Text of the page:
Since W. W. Denslow illustrated the first Oz book, The Wizard of Oz, in 1900, the story has been illustrated countless times by artists all over the world. But the rest of the Oz series rarely gets new illustrations--at least in the USA. For many readers John R. Neill's illustrations seem inextricably linked to the post-Wizard Oz books. But there have been occasional attempts to replace Neill's work.
L. Frank Baum's Oz book for 1918 was The Tin Woodman of Oz. As usual, it was illustrated by John R. Neill (below left). Decades later in 1955 Oz book publisher Reilly & Lee brought out an edition of The Tin Woodman of Oz with new illustrations by Dale Conner Ulrey (below right), former cartoonist on the comic strip Apple Mary (which later became Mary Worth). These new illustrations for The Tin Woodman of Oz seem to have been the start of a plan by the publisher to make the Oz books appear more up-to-date.
As you can read on the cover of the Ulrey-illustrated edition, her illustrations were "adapted from original drawings" by Neill. Let's compare Ulrey's work with Neill's to see how close her adaptation was. If you want to see any of these illustrations in a larger size, just click on it. Then hit your "back" button to return to this blog.
Above on the left is Neill's depiction of Nick Chopper, the Scarecrow, and Woot setting out on their journey. And on the right is Ulrey's. Although it's the same moment in the story, Ulrey has gone so far as to rearrange the figures into a more symmetrical composition. Her design of Woot is younger than Neill's--and happier. But Ulrey didn't always take such liberties with her adaptation.
These illustrations of Woot, transformed into a green monkey, escaping from an underground den of dragons are virtually identical in composition. Ulrey's altered a few details for her illustration on the right, but otherwise hers is clearly taken directly from Neill's on the left.
Neill's full-page illustration (above left) of Ozma and Dorothy riding in the Red Wagon is closely matched by Ulrey's illustration of the same scene (above right).
Neill did a number of double-page illustrations for The Tin Woodman of Oz, such as the one above left, showing Ku-Klip meeting his tin creations once more. Ulrey matched Neill's version with a double-page illustration of her own above on the right, altering the scene to make, for one thing, Polychrome more prominent.
More often Ulrey turned Neill's double-page spreads into single-page illustrations. Here's the characters meeting Mrs. Yoop, the giantess. The moment of the story is the same, and even the positions of the figures are similar in both illustrations, but Ulrey's version on the right radically alters the composition of Neill's on the left.
Here's another major change in Ulrey's adaptation of Neill. In Neill's illustration above left, Nick's and Captain Fyter's enthusiatic acceptance of one another is immediately conveyed by the way their arms are thrown over each other's shoulders. In Ulrey's version above right Nick and Captain Fyter shake hands politely, but their pleasure is much more subdued.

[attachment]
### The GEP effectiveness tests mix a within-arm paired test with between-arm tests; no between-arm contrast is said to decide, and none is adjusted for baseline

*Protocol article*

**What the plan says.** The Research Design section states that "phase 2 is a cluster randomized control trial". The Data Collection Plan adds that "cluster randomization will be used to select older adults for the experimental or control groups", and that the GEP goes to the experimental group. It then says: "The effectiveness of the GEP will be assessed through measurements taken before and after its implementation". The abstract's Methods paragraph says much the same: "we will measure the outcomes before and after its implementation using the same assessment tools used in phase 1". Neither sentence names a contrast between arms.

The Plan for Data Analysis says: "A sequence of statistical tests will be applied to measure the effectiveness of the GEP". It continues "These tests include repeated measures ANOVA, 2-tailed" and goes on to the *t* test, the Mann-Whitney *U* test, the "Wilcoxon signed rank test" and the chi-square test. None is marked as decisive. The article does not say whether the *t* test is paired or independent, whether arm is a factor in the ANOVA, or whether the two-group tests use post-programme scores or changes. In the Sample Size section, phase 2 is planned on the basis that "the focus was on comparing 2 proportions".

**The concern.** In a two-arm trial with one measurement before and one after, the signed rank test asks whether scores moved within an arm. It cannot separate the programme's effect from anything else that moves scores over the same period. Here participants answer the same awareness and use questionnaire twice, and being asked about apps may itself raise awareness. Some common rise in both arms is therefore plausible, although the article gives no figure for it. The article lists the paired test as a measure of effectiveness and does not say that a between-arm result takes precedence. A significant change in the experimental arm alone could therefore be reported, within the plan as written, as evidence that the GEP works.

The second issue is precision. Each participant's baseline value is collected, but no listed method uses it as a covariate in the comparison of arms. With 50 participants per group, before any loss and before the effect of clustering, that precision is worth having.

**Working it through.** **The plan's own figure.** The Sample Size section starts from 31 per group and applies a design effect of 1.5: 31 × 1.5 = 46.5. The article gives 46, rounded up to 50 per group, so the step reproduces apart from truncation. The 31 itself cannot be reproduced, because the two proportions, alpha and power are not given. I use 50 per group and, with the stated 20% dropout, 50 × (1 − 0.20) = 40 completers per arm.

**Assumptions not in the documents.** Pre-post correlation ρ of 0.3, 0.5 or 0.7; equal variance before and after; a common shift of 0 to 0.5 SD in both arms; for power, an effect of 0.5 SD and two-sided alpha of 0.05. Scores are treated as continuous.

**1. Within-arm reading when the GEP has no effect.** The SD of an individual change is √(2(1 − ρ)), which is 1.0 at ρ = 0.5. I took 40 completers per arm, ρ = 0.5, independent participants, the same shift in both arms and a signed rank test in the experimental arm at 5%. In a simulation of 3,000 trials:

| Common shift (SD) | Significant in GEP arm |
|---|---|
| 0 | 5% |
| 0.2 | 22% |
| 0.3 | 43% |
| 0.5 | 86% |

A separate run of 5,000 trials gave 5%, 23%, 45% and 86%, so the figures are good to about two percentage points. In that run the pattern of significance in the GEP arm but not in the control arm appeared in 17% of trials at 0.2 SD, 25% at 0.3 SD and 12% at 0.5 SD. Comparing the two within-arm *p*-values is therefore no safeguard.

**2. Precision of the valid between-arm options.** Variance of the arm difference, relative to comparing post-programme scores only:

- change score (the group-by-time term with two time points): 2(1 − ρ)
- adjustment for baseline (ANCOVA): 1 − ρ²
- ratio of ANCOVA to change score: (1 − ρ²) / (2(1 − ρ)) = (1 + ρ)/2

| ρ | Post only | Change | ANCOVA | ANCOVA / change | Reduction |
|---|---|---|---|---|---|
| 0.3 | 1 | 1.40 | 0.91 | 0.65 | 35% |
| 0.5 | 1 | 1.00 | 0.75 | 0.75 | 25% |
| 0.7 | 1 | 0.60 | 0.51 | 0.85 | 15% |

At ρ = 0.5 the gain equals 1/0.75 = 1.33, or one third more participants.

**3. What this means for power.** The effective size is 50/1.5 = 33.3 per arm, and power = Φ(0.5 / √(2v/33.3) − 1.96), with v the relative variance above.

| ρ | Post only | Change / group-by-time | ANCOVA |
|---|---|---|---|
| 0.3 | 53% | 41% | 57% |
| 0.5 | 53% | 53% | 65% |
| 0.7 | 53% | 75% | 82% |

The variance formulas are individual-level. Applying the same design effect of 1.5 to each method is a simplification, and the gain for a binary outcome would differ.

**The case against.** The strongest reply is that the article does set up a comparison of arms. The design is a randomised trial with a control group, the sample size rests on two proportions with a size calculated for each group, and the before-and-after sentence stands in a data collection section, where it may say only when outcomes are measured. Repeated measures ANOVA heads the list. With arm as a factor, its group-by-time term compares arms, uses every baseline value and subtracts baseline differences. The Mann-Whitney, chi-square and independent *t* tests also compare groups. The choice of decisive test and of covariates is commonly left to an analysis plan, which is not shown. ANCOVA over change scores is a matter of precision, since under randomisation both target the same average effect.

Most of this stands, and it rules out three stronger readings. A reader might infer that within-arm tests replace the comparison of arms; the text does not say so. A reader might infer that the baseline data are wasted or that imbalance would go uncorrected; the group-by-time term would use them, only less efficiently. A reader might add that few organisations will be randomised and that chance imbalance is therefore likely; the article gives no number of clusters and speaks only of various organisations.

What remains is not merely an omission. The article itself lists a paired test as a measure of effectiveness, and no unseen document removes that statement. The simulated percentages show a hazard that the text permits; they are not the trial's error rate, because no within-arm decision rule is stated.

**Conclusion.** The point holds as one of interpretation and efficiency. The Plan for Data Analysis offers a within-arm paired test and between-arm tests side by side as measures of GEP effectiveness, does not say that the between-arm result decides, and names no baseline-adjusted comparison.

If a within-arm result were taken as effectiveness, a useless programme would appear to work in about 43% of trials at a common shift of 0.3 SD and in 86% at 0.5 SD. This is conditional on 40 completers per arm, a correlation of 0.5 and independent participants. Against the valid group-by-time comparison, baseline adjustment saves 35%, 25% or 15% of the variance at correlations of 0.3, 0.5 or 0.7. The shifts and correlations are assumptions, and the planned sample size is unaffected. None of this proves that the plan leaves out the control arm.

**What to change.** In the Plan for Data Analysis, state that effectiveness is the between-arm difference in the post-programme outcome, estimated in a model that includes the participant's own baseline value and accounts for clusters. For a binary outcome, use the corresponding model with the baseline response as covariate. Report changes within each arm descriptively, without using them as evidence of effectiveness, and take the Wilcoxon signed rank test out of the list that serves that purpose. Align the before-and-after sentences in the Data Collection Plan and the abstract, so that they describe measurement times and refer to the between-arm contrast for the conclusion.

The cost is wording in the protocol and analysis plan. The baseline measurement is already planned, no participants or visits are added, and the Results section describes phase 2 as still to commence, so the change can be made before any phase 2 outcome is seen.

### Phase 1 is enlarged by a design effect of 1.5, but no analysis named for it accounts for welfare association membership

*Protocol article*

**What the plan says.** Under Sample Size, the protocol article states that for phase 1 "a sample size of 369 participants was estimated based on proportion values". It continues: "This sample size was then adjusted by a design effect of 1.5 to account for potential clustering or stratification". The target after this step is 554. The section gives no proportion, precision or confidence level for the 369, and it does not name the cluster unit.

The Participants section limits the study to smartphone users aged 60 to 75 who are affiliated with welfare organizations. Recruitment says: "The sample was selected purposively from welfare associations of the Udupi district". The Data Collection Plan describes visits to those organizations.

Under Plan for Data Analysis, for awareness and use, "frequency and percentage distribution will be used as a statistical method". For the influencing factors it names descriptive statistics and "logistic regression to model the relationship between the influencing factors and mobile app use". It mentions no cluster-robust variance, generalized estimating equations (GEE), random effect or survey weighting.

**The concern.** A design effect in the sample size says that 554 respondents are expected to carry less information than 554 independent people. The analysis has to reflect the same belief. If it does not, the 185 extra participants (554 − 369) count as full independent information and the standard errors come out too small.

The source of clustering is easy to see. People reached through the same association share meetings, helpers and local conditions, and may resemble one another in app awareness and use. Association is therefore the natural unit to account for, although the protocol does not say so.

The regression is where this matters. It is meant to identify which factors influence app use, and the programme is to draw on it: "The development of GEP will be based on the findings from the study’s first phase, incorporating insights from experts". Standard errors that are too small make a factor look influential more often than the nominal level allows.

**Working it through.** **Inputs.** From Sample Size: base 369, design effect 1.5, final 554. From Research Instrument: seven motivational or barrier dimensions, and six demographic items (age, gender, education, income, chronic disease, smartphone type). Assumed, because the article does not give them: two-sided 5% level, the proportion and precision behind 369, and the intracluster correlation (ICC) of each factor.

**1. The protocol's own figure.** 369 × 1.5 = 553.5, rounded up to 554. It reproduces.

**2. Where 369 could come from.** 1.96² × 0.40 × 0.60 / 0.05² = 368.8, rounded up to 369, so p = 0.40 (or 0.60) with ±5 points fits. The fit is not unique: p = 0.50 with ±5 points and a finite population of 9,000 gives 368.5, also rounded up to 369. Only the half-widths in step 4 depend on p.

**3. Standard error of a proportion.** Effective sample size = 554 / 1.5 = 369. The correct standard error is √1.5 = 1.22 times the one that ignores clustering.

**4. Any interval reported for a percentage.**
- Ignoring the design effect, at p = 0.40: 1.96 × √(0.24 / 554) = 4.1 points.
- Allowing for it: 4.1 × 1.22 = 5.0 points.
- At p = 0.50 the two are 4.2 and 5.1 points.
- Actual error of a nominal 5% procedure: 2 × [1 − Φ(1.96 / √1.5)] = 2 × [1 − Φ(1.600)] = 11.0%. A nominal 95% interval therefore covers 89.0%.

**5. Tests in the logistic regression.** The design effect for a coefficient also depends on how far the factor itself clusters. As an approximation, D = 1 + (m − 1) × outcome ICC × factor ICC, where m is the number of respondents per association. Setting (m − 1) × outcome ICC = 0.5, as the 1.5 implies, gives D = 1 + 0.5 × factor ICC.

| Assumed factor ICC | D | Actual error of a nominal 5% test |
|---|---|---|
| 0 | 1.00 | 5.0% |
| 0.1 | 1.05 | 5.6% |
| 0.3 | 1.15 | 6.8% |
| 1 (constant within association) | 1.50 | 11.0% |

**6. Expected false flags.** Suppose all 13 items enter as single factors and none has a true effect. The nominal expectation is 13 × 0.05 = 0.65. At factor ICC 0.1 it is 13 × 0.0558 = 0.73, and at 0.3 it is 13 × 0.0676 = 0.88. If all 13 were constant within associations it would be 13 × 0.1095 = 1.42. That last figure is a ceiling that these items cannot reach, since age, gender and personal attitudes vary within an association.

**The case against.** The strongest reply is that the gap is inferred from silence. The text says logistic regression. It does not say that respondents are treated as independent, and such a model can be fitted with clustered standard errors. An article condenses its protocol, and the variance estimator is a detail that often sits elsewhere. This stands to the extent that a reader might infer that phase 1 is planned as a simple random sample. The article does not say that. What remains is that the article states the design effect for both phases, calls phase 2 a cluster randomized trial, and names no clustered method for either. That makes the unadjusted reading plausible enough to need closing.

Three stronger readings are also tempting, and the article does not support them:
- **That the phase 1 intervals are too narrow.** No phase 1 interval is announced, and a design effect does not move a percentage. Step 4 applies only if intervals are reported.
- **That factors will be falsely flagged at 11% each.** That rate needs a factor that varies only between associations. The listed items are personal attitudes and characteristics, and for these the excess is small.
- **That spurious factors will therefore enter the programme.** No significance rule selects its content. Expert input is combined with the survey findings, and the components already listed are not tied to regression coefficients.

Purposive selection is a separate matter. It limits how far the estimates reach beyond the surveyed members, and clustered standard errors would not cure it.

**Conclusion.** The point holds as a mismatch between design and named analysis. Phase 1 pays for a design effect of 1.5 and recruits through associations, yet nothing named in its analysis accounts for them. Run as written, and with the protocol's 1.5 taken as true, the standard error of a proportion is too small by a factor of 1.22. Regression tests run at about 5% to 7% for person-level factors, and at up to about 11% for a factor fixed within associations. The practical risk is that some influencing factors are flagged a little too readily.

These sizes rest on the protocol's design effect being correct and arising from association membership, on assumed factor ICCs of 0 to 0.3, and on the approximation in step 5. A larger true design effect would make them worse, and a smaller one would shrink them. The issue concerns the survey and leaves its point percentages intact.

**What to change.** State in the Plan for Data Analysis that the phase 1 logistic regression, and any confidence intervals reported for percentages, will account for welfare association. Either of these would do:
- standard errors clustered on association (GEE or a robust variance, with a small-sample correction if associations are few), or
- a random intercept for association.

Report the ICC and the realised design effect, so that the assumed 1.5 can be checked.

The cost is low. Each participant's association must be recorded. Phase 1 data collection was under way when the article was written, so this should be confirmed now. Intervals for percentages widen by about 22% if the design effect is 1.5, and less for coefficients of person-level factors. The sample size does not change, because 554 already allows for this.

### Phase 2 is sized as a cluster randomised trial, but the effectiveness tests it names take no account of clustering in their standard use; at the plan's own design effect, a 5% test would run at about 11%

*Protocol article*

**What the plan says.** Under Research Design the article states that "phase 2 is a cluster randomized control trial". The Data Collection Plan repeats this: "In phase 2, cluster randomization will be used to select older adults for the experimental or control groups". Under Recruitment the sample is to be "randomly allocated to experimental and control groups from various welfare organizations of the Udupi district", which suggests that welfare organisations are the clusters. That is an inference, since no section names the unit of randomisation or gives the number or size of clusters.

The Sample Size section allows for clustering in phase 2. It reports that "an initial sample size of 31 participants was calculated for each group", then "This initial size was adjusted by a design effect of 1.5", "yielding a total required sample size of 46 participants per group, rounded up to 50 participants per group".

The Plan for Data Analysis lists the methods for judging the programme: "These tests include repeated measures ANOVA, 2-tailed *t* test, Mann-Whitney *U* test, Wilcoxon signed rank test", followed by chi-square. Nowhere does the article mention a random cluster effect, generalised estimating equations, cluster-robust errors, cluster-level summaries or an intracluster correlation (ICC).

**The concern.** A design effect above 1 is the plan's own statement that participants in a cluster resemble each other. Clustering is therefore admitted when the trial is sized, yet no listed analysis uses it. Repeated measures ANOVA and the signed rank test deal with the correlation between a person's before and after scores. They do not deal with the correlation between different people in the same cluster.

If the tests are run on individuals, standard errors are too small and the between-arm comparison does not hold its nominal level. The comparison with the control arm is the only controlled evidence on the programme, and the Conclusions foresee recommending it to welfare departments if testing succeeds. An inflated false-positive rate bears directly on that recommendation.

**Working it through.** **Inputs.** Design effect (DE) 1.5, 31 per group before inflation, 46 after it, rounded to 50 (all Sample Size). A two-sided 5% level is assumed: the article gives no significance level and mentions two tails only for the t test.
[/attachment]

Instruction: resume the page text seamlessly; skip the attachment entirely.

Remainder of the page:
Take a look at both illustrators' versions of Polychrome riding the Hip-po-gy-raf. They're extremely similar. Please note, however, that Ulrey has taken more care with the details of the story by giving Polychrome the Scarecrow's clothes to carry.
Neill's Polychrome in The Tin Woodman of Oz is not as attractive as his earlier illustrations of her in The Road to Oz, Sky Island, and Tik-tok of Oz. She appears slightly older and even seems to have put on some weight. Ulrey's Polychrome is less ethereal than Neill's tends to be, but her Polychrome is quite appealing and--in this story at least--more attractive than Neill's.
Ulrey's illustration of the Scarecrow stuffed with hay is interesting because her positioning of the Scarecrow (above right) is almost a mirror image of Neill's (above left).
Neill chose not to draw a black and white illustration of one of the story's most dramatic scenes--the discovery of Captain Fyter. He did, however, provide a color plate of Polychrome helping to oil the poor, rusted guy (above left). Ulrey's illustration of Fyter's discovery (above right) incorporates all the drama that the scene offers. It's one of the more striking of her illustrations for The Tin Woodman of Oz. What other eye-catching drawings might she have given us if she'd not constrained herself to "adapting" Neill's illustrations?
Dale Ulrey drew new illustrations for Reilly & Lee's 1956 edition of The Wizard of Oz, the first version of that book from the publishers of the rest of the Oz books. Ulrey also began new illustrations for Baum's third Oz book, Ozma of Oz, originally published in 1907. But that project was not published and Reilly & Lee's attempt to update the look of the Oz books with Dale Ulrey was abandoned. Ulrey's work is lively and attractive, particularly when she's not slavishly aping Neill. It's too bad she didn't continue to let us see Oz through her eyes.